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Oracle doubles the speed of MySQL query handling

MySQL 5.7 can process twice as many query requests as the previous version could

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For the next release of its open source MySQL, Oracle is making a number of changes designed to vastly boost the speed of the open source relational database management system.

Such a sizeable performance bump could help organizations save money in server purchases, because it would require fewer servers to run large jobs. Or, it will allow them to run complex queries that might have taken too long to run on earlier versions of the database system, said Tomas Ulin, Oracle vice president of MySQL engineering.

On Monday, the company released the latest development version of the software, MySQL Development Milestone 5.7.4, along with a number of associated programs for managing the database. The last major version of MySQL, version 5.6, was released in February 2013.

Oracle typically issues milestone releases of upcoming versions of MySQL on a quarterly basis, offering them to users for testing purposes.

This new version of MySQL has demonstrated the ability to respond to 512,000 read-only queries per second (qps), more than twice 250,000 read-only QPS that MySQL 5.6 was capable of performing.

Performance has also been improved for users of the Memcached caching plug-in, which goes around MySQL's default InnoDB database engine to access the database rows directly, for speedier performance. This approach can now offer a read-only throughput of over a million QPS.

There was not one single revision that Oracle made that improved the performance; rather it is the cumulative effect of many individual changes, Ulin said.

The performance improvements are especially timely given the changing nature of the servers that MySQL runs on, according to Ulin.

Historically, MySQL was designed to run on commercial servers with single processor cores. Customers today are buying servers with 16, 32 or even 64 processor cores. So much of the performance work around MySQL has been around better handling multiple threads operating over the same data structure.

"We have to evolve to where the mainstream is," Ulin said. "People won't be happy if they upgraded from a 16-core to 32-core machine and they get no benefit."

Performance improvements were made around other parts of the DBMS as well. For instance, the software also reduces the amount of time it takes to establish a connection with the database, thanks to some work Facebook contributed.

Last week, Facebook, along with Google and a number of other large Internet services companies, announced they were working together to coordinate development of code that would better equip MySQL for large Web-scaled operations, in a project called WebScaleSQL.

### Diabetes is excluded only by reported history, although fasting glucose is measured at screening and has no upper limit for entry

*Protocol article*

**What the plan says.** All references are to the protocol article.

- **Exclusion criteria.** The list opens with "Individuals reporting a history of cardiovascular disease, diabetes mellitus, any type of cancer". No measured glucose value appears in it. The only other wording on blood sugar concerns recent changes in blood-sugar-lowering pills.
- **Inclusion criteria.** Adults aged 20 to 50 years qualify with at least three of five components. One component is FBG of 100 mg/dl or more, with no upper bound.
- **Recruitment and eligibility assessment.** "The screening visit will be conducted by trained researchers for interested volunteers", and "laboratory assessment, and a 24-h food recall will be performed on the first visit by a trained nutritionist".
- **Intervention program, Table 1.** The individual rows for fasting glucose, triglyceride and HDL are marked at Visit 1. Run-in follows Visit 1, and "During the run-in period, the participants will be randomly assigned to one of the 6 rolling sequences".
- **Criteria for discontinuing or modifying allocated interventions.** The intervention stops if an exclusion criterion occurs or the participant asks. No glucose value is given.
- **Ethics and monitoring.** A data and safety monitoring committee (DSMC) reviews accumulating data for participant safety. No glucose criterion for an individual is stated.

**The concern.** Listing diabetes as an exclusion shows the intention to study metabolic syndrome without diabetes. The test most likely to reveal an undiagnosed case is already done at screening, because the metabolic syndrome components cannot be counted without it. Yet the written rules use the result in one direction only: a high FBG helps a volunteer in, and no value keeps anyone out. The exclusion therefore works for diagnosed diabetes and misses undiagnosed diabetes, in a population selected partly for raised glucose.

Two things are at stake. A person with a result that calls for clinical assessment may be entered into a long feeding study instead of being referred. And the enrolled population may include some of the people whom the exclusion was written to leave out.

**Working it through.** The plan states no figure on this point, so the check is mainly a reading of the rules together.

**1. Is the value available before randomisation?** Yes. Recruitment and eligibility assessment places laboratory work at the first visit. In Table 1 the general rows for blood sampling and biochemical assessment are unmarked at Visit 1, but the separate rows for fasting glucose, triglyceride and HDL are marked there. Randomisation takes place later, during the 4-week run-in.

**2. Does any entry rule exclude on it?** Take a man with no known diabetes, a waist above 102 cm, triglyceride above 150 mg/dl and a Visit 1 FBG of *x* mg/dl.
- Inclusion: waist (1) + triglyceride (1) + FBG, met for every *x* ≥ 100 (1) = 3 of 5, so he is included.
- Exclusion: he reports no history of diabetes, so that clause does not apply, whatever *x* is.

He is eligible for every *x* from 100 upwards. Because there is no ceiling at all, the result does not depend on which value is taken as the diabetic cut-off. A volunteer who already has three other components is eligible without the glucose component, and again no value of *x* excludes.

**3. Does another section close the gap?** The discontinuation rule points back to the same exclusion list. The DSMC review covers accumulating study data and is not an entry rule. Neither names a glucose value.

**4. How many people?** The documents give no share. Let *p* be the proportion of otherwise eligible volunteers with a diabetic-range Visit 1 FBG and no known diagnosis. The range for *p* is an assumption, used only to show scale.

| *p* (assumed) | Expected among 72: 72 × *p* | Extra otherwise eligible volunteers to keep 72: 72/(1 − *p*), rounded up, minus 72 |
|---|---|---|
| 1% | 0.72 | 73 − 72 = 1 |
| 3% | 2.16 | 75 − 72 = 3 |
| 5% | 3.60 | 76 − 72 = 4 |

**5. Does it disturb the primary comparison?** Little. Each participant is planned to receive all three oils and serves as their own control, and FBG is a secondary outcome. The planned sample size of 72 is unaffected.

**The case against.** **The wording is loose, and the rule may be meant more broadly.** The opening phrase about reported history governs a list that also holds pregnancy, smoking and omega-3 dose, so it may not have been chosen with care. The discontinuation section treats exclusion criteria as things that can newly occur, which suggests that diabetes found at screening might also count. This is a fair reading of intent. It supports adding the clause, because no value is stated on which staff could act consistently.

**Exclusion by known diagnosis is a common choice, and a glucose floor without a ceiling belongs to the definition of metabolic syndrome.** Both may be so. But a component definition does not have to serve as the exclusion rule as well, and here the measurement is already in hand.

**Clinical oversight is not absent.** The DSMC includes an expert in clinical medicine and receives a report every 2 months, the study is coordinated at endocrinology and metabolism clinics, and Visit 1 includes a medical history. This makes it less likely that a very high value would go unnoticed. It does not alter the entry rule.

Ulin praised this work, noting that the group would simplify work for the Oracle MySQL development team. This will allow the participants to "work out among themselves what they want the next improvement to be. We just have one party to work with rather than four parties," Ulin said.

Beyond performance, Oracle is also enhancing MySQL in a number of other ways.

The company has expanded the software's performance schema, which defines the metrics used to gauge the performance of the database. The database collects performance on itself through various internal probes. The schema can be used to extract and summarize that information through the database or with external tools, which can be handy for diagnosing performance issues.

The schema now offers a lot more information about what is happening within the server's memory. It can be used to pinpoint problems around metadata locking and other elusive issues. A user, for instance, can use SQL to extract all the memory performance metrics around a specific database table.

MySQL Workbench 6.1, which Oracle also released on Monday, includes a set of new graphical diagnostic tools based on these new memory probes.

One change that users may not immediately notice is that Oracle has started rearchitecting the MySQL code, making it a lot more modular. The software's parser, optimizer and replication capabilities are being rewritten in a modular format.

"MySQL is a codebase that stems back, in some parts, to the 1980s," Ulin said, noting that MySQL grew in a piecemeal fashion as more and more features were added over time. "To be frank, the whole architecture wasn't well thought out for the end-product," Ulin said.

A more modular MySQL will help third-party developers extend MySQL a lot more easily, since each specific set of functionality will have a clean interface, distinct from other parts of the program.

The company is also cooking up a number of other new functions that aren't yet mature enough for this milestone release, but might be part of version 5.7. One feature would be the first to have multi-master replication.

Until now, each backup server could only be assigned to replicate data from a single master server. Now a backup server can have multiple master servers. This would allow an office, for instance, to run a single backup database for multiple primary databases.

In addition to previewing MySQL 5.7, the company has also released a number of number of companion or adjunct MySQL tools.

The company has issued a release candidate of MySQL Fabric, which allows an organization to shard, or slice up, a very large database to it can run across multiple servers. MySQL Fabric is part of the MySQL Utilities 1.4.2 package. It has also issued a preview of the next version of MySQL Cluster, version 7.4.

Joab Jackson covers enterprise software and general technology breaking news for The IDG News Service. Follow Joab on Twitter at @Joab_Jackson. Joab's e-mail address is Joab_Jackson@idg.com



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